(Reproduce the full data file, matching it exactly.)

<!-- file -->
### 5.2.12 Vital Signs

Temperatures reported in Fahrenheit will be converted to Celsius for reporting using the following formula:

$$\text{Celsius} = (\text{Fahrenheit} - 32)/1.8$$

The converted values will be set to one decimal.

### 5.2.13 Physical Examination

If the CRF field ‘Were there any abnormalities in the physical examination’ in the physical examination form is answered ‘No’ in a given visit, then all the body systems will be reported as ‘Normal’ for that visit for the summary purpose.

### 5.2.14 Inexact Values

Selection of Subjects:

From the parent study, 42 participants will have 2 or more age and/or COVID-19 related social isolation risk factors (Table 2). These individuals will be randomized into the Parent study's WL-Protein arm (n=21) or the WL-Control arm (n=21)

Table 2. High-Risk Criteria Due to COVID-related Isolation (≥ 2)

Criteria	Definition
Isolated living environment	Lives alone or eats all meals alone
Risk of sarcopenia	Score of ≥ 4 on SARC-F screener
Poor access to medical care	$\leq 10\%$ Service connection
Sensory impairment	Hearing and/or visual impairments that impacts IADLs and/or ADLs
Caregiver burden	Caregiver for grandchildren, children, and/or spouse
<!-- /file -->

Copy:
### 5.2.12 Vital Signs

Temperatures reported in Fahrenheit will be converted to Celsius for reporting using the following formula:

$$\text{Celsius} = (\text{Fahrenheit} - 32)/1.8$$

The converted values will be set to one decimal.

### 5.2.13 Physical Examination

If the CRF field ‘Were there any abnormalities in the physical examination’ in the physical examination form is answered ‘No’ in a given visit, then all the body systems will be reported as ‘Normal’ for that visit for the summary purpose.

### 5.2.14 Inexact Values

Selection of Subjects:

From the parent study, 42 participants will have 2 or more age and/or COVID-19 related social isolation risk factors (Table 2). These individuals will be randomized into the Parent study's WL-Protein arm (n=21) or the WL-Control arm (n=21)

Table 2. High-Risk Criteria Due to COVID-related Isolation (≥ 2)

Criteria	Definition
Isolated living environment	Lives alone or eats all meals alone
Risk of sarcopenia	Score of ≥ 4 on SARC-F screener
Poor access to medical care	$\leq 10\%$ Service connection
Sensory impairment	Hearing and/or visual impairments that impacts IADLs and/or ADLs
Caregiver burden	Caregiver for grandchildren, children, and/or spouse